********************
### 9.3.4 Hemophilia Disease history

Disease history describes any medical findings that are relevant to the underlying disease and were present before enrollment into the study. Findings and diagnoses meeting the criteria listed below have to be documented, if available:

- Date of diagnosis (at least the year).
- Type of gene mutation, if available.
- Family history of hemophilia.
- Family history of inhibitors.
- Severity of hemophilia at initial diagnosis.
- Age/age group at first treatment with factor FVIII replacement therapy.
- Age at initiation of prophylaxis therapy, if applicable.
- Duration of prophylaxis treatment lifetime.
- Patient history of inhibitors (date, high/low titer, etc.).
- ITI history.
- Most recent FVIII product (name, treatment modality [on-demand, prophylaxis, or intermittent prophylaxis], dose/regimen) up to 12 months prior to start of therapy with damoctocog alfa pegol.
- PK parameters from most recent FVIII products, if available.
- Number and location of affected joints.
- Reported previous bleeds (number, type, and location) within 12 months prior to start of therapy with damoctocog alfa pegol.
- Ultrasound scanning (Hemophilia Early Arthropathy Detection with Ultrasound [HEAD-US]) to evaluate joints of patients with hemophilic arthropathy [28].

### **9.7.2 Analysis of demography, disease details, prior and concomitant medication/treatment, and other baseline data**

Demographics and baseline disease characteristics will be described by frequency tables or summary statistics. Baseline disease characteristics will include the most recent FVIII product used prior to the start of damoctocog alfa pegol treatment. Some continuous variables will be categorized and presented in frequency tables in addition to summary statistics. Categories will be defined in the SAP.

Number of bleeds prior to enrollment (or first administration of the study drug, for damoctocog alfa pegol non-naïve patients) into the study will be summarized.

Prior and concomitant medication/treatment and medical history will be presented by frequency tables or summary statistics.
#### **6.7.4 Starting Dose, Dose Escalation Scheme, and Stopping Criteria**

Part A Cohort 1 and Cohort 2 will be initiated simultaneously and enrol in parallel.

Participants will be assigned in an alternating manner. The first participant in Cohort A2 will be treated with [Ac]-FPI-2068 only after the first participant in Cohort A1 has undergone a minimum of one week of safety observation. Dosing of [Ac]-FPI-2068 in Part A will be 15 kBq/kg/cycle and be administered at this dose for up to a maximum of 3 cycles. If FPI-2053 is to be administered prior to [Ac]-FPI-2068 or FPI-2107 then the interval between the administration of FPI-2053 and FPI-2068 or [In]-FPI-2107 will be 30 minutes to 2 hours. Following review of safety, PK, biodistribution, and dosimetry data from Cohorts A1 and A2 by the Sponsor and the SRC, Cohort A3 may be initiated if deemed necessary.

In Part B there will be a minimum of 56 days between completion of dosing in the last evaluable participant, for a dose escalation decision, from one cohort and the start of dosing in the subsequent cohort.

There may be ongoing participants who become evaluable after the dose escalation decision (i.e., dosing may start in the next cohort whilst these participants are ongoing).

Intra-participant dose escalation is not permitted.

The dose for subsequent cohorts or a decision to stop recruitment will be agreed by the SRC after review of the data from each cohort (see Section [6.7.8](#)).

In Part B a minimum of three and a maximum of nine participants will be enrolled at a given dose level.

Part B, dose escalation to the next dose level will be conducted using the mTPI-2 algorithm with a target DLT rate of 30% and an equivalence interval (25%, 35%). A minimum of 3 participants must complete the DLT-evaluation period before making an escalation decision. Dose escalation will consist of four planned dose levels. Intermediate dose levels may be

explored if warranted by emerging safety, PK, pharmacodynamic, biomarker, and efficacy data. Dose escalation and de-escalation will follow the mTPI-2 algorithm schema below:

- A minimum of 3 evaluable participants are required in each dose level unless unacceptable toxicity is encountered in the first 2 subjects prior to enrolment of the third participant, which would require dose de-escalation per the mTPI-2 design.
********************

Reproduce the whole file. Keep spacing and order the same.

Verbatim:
### 9.3.4 Hemophilia Disease history

Disease history describes any medical findings that are relevant to the underlying disease and were present before enrollment into the study. Findings and diagnoses meeting the criteria listed below have to be documented, if available:

- Date of diagnosis (at least the year).
- Type of gene mutation, if available.
- Family history of hemophilia.
- Family history of inhibitors.
- Severity of hemophilia at initial diagnosis.
- Age/age group at first treatment with factor FVIII replacement therapy.
- Age at initiation of prophylaxis therapy, if applicable.
- Duration of prophylaxis treatment lifetime.
- Patient history of inhibitors (date, high/low titer, etc.).
- ITI history.
- Most recent FVIII product (name, treatment modality [on-demand, prophylaxis, or intermittent prophylaxis], dose/regimen) up to 12 months prior to start of therapy with damoctocog alfa pegol.
- PK parameters from most recent FVIII products, if available.
- Number and location of affected joints.
- Reported previous bleeds (number, type, and location) within 12 months prior to start of therapy with damoctocog alfa pegol.
- Ultrasound scanning (Hemophilia Early Arthropathy Detection with Ultrasound [HEAD-US]) to evaluate joints of patients with hemophilic arthropathy [28].

### **9.7.2 Analysis of demography, disease details, prior and concomitant medication/treatment, and other baseline data**

Demographics and baseline disease characteristics will be described by frequency tables or summary statistics. Baseline disease characteristics will include the most recent FVIII product used prior to the start of damoctocog alfa pegol treatment. Some continuous variables will be categorized and presented in frequency tables in addition to summary statistics. Categories will be defined in the SAP.

Number of bleeds prior to enrollment (or first administration of the study drug, for damoctocog alfa pegol non-naïve patients) into the study will be summarized.

Prior and concomitant medication/treatment and medical history will be presented by frequency tables or summary statistics.
#### **6.7.4 Starting Dose, Dose Escalation Scheme, and Stopping Criteria**

Part A Cohort 1 and Cohort 2 will be initiated simultaneously and enrol in parallel.

Participants will be assigned in an alternating manner. The first participant in Cohort A2 will be treated with [Ac]-FPI-2068 only after the first participant in Cohort A1 has undergone a minimum of one week of safety observation. Dosing of [Ac]-FPI-2068 in Part A will be 15 kBq/kg/cycle and be administered at this dose for up to a maximum of 3 cycles. If FPI-2053 is to be administered prior to [Ac]-FPI-2068 or FPI-2107 then the interval between the administration of FPI-2053 and FPI-2068 or [In]-FPI-2107 will be 30 minutes to 2 hours. Following review of safety, PK, biodistribution, and dosimetry data from Cohorts A1 and A2 by the Sponsor and the SRC, Cohort A3 may be initiated if deemed necessary.

In Part B there will be a minimum of 56 days between completion of dosing in the last evaluable participant, for a dose escalation decision, from one cohort and the start of dosing in the subsequent cohort.

There may be ongoing participants who become evaluable after the dose escalation decision (i.e., dosing may start in the next cohort whilst these participants are ongoing).

Intra-participant dose escalation is not permitted.

The dose for subsequent cohorts or a decision to stop recruitment will be agreed by the SRC after review of the data from each cohort (see Section [6.7.8](#)).

In Part B a minimum of three and a maximum of nine participants will be enrolled at a given dose level.

Part B, dose escalation to the next dose level will be conducted using the mTPI-2 algorithm with a target DLT rate of 30% and an equivalence interval (25%, 35%). A minimum of 3 participants must complete the DLT-evaluation period before making an escalation decision. Dose escalation will consist of four planned dose levels. Intermediate dose levels may be

explored if warranted by emerging safety, PK, pharmacodynamic, biomarker, and efficacy data. Dose escalation and de-escalation will follow the mTPI-2 algorithm schema below:

- A minimum of 3 evaluable participants are required in each dose level unless unacceptable toxicity is encountered in the first 2 subjects prior to enrolment of the third participant, which would require dose de-escalation per the mTPI-2 design.